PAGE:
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Samira Wiley Reflects on Being Outed by Costar, Pursuing Gay Roles

Samira Wiley Reflects on Being Outed by Costar, Pursuing Gay Roles

Samira Wiley Reflects on Being Outed by Costar, Pursuing Gay Roles

“I felt like they took something from me,” Wiley said.


Samira Wiley is opening up about accidentally being outed by a cast mate back in the early days of Orange is the New Black.

The actress has spoken about the incident before, having expressed tearful frustration over not being able to come out on her own terms during a 2018 podcast interview.

“Someone from my cast, actually [they] were doing an interview [and they] were talking about out gay actors in the cast and they mentioned my name,” she said at the time. Wiley has still never called out the actor in question by name, but a 2013 interview with Lea DeLaria was said to have previously mentioned Wiley as being out prior to her name being removed.

In recent conversation with The Guardian, Wiley admitted that she had originally been hesitant to take her current ongoing role in The Handmaid’s Tale because that character, like OitNB fave Poussey, is gay. The actress was worried about being typecast, and new that everyone had been assuming she was gay even prior to her accidental outing.

“I read it in an interview they did, and I just burst into tears. My publicist got it off the internet in 30 minutes, but what’s 30 minutes on the internet? A lifetime. Obviously, no one cared. Everyone already assumed it,” she said, admitting how upsetting the whole situation was.

Wiley acknowledged that her gender presentation and Instagram presence played into people making assumptions about her sexuality (“They weren’t wrong,” she laughed), but still wished her actual public coming out would have been on her own terms.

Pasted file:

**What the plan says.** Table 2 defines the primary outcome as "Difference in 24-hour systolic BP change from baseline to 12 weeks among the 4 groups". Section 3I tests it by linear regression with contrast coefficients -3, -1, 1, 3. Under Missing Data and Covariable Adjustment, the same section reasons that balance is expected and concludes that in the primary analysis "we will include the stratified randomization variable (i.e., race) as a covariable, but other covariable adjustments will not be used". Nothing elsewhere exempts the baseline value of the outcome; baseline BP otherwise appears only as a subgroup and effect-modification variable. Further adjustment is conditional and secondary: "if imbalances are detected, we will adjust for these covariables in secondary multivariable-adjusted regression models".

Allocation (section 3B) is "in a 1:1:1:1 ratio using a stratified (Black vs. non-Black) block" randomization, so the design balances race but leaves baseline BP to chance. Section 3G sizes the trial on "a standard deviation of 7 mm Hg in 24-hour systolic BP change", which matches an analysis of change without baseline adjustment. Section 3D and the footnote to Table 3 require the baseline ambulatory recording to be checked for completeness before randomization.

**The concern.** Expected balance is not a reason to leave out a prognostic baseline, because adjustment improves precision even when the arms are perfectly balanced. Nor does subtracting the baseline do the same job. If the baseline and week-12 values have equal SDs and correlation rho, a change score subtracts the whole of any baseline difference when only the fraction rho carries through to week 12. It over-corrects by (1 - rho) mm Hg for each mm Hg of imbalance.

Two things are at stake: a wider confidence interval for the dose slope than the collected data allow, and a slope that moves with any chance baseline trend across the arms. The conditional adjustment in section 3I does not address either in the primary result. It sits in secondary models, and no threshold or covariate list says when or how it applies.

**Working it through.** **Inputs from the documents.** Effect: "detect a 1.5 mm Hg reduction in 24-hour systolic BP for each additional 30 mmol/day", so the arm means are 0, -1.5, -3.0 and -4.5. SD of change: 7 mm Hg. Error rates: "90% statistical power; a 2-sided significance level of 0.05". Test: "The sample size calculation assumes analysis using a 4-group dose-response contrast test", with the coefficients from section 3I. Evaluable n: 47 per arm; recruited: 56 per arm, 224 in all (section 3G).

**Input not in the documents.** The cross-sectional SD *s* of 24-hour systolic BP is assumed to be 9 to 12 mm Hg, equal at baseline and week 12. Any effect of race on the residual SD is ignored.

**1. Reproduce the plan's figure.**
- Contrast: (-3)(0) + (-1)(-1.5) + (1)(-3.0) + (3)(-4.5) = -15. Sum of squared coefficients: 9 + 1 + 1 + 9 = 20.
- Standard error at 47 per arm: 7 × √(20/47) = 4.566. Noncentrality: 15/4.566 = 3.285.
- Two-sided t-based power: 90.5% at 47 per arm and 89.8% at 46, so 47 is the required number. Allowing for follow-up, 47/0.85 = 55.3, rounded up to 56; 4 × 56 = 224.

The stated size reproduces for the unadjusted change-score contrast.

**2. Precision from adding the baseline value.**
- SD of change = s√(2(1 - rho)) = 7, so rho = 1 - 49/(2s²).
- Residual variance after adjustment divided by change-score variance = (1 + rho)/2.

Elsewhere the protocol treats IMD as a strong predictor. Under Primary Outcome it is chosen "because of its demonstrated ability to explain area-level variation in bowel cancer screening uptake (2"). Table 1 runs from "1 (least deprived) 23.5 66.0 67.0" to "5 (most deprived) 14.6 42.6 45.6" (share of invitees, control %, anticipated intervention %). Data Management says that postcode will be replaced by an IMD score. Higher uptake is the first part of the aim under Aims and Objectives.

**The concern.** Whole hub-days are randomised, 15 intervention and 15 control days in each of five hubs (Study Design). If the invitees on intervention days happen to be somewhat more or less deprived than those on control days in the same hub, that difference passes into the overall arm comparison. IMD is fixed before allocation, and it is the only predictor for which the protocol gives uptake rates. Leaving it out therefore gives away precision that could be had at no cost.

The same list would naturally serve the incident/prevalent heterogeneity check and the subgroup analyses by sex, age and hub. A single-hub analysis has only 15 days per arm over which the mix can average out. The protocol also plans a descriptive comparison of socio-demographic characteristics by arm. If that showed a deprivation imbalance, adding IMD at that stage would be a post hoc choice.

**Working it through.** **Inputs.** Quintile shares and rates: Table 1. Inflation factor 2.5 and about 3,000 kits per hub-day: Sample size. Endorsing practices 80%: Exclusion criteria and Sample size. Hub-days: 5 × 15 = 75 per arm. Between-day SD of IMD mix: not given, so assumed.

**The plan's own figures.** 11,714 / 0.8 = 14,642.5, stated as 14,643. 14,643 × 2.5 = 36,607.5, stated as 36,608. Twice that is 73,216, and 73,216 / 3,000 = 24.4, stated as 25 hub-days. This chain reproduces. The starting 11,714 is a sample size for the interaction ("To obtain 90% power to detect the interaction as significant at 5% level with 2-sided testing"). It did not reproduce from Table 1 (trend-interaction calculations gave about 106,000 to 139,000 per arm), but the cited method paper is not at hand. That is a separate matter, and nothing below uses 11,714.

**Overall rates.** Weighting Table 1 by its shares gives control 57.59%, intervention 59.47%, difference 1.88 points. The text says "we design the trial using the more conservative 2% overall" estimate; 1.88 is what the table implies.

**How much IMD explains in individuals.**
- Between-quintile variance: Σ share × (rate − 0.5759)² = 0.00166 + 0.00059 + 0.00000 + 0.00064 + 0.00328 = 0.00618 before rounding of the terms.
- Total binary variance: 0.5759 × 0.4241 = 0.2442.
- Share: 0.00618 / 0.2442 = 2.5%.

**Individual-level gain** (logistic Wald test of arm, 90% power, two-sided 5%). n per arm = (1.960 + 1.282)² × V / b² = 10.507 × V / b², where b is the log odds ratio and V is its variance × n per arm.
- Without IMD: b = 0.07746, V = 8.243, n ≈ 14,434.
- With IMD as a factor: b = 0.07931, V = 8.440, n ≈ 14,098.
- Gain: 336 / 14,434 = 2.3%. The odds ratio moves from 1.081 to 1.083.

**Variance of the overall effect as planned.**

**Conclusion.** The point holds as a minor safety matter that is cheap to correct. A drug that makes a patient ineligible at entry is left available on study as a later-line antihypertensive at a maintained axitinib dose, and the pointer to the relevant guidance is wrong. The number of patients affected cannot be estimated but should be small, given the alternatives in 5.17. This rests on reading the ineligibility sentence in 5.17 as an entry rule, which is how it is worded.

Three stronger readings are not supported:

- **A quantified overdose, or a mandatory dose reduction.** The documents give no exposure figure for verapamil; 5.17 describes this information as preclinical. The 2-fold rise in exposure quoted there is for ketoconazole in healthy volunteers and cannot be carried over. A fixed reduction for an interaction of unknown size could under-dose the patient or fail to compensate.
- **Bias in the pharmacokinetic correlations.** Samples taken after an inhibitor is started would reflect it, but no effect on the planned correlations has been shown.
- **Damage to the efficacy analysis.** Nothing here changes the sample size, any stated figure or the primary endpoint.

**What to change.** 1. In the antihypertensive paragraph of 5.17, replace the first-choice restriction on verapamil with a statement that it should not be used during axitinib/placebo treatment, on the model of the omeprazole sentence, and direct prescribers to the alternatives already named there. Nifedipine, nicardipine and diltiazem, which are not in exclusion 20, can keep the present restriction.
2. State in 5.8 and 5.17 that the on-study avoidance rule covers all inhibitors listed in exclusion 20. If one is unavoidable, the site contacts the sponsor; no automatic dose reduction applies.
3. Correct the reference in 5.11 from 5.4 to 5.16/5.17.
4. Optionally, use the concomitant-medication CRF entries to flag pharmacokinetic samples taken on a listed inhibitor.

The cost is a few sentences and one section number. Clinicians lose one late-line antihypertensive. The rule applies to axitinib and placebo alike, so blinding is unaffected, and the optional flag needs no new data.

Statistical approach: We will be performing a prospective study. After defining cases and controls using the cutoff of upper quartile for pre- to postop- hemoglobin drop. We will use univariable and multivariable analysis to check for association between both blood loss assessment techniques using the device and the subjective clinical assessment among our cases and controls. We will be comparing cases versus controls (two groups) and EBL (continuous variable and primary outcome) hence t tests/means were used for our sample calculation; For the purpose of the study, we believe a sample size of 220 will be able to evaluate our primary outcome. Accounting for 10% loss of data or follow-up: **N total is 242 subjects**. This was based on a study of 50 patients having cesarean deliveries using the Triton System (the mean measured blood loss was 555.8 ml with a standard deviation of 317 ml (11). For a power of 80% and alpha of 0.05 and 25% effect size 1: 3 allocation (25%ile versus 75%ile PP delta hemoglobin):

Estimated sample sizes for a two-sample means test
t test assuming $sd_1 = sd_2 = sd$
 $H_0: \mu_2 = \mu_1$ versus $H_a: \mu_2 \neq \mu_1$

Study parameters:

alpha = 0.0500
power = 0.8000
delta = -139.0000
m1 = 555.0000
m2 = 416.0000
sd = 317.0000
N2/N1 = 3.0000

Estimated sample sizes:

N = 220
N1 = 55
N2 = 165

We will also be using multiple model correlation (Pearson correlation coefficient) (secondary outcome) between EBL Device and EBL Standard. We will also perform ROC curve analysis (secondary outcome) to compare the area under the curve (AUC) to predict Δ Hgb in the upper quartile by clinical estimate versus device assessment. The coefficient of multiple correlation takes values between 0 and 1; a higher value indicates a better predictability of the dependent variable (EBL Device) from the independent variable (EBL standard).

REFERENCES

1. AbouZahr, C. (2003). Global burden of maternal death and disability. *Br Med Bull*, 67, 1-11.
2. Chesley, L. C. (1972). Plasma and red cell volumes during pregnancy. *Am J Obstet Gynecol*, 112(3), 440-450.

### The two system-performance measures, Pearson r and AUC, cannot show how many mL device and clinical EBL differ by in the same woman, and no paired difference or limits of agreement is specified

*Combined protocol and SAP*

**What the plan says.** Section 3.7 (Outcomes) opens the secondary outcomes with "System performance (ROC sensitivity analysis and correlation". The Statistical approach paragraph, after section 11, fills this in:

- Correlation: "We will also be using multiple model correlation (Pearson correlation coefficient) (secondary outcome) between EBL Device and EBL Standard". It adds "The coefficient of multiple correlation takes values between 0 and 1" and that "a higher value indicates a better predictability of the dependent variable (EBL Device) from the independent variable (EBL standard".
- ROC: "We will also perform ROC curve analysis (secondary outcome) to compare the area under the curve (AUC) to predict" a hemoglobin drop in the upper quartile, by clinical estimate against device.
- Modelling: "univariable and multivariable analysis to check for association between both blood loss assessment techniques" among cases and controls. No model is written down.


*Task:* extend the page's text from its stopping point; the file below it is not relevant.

“Because it was mine. It was mine,” she said. “It’s not yours to give someone. I felt like they took something from me.”

As frustrating and irreversible as being outed to the world may be, Wiley did eventually come around to playing more gay characters, including her role in The Handmaid’s Tale — and seems to feel much more strongly about that decision now.

“When I think about it now, it’s a little naive to say, I don’t want to play gay, because that’s the heteronormative idea that we’re all the same,” she explained. “Moira is a completely different, fully realised person to Poussey. For me, how powerful is it, to have a Black gay woman portray an actual Black gay woman on TV? I wouldn’t have been able to see that ever, when I was a kid.”

Season five of The Handmaid’s Tale premieres on Hulu this Wednesday, September 14.

RELATED | Luke Macfarlane Reflects on 'Gay Masculinity' Standards Shown in Bros

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